As is shown in FIG. 1, the “pod” powered toothbrush 100 includes a handle portion 102 at a proximal end thereof that defines an interior compartment for housing various toothbrush components, and a brush section 104 that is defined by a neck portion 110 that terminates in a head 120 at a distal end of toothbrush 100. The handle portion 102 has a free proximal base support end member 108 and an opposite neck end 112. The neck portion 110 generally includes a first end 114 and a second end 116 with the first end 114 being located at the neck end 112 of the handle portion 102 and second end 116 being located at the head 120. In other words, the neck portion 110 is the portion of the powered toothbrush 100 that extends between handle 102 and head 120. The neck portion 110 also defines an interior compartment 111 (see FIGS. 4 and 5) for housing various components of the toothbrush, such as an impeller fixed to a driveshaft. As is shown in FIG. 1, the handle portion 102 and neck portion 104 are generally aligned along the longitudinal axis x-x of the powered toothbrush 100.

The neck portion 110 and the handle portion 102 can be constructed as a unitary member by forming neck portion 110 integral to handle portion 102 at neck end 112 of the handle portion 102, or can be formed detachable from handle portion 102 at neck end 114 of neck portion 110. In accordance with this detachable embodiment, combined neck portion 110 and head 120 can be removed from the handle portion 102 to permit cleaning, servicing and/or interchanging of either handle 102 or the combined neck 110 and head 120 (brush section 104). When the neck portion 110 is formed to be detachable from handle 102, the first neck end 114 preferably includes a connector linkage (not shown) that is adapted to be detachably joined to handle portion 102 using traditional techniques. It will be appreciate that the point of attachment may be between the head portion 120 and the neck portion 110 such that the head 120 is of a refill type head. Furthermore, the head 120 is formed of at least a first bristle carrier 121 which rotates in first rotational direction. The head 120 may also include a second bristle carrier 122, as shown in FIGS. 1 and 2, which can either include stationary bristles, or rotate in the same direction as first bristle carrier 121, or in an opposite direction therefrom.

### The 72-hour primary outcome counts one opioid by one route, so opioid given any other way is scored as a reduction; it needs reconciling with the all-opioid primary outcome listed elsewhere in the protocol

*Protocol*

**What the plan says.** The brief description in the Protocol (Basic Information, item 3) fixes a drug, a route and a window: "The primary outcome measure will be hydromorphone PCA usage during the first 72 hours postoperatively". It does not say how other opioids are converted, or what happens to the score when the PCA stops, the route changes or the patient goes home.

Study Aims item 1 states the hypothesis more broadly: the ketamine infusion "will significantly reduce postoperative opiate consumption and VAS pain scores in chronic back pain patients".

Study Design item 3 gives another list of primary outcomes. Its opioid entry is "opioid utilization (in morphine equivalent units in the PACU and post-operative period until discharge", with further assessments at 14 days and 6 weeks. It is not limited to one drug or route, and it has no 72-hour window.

The powered toothbrush 100 includes a drive mechanism to effectuate certain movement of certain parts of the toothbrush, and more specifically for causing movement of the movable bristle carrier 121, and bristle carrier 122, if movable. One exemplary drive mechanism is disclosed in U.S. Pat. No. 5,625,916 to McDougall, which is incorporated herein by reference and includes a rotating drive shaft that extends at least through the neck portion 110 (i.e., through the inner compartment thereof). The drive shaft has one end that is operatively connected to a drive member, such as motor 152 (FIGS. 4-6 ), for imparting movement to the bristle carrier 121. Drive shaft can be formed with an opposing distal end that is bent such that the end is not axially aligned with the longitudinal axis of the drive shaft. In other words, the end is an offset crank end of the drive shaft and is configured to be received in a slot of head so that a 360° rotational movement of the shaft is transmitted into an oscillating back and forth rotational movement of the bristle carrier 121.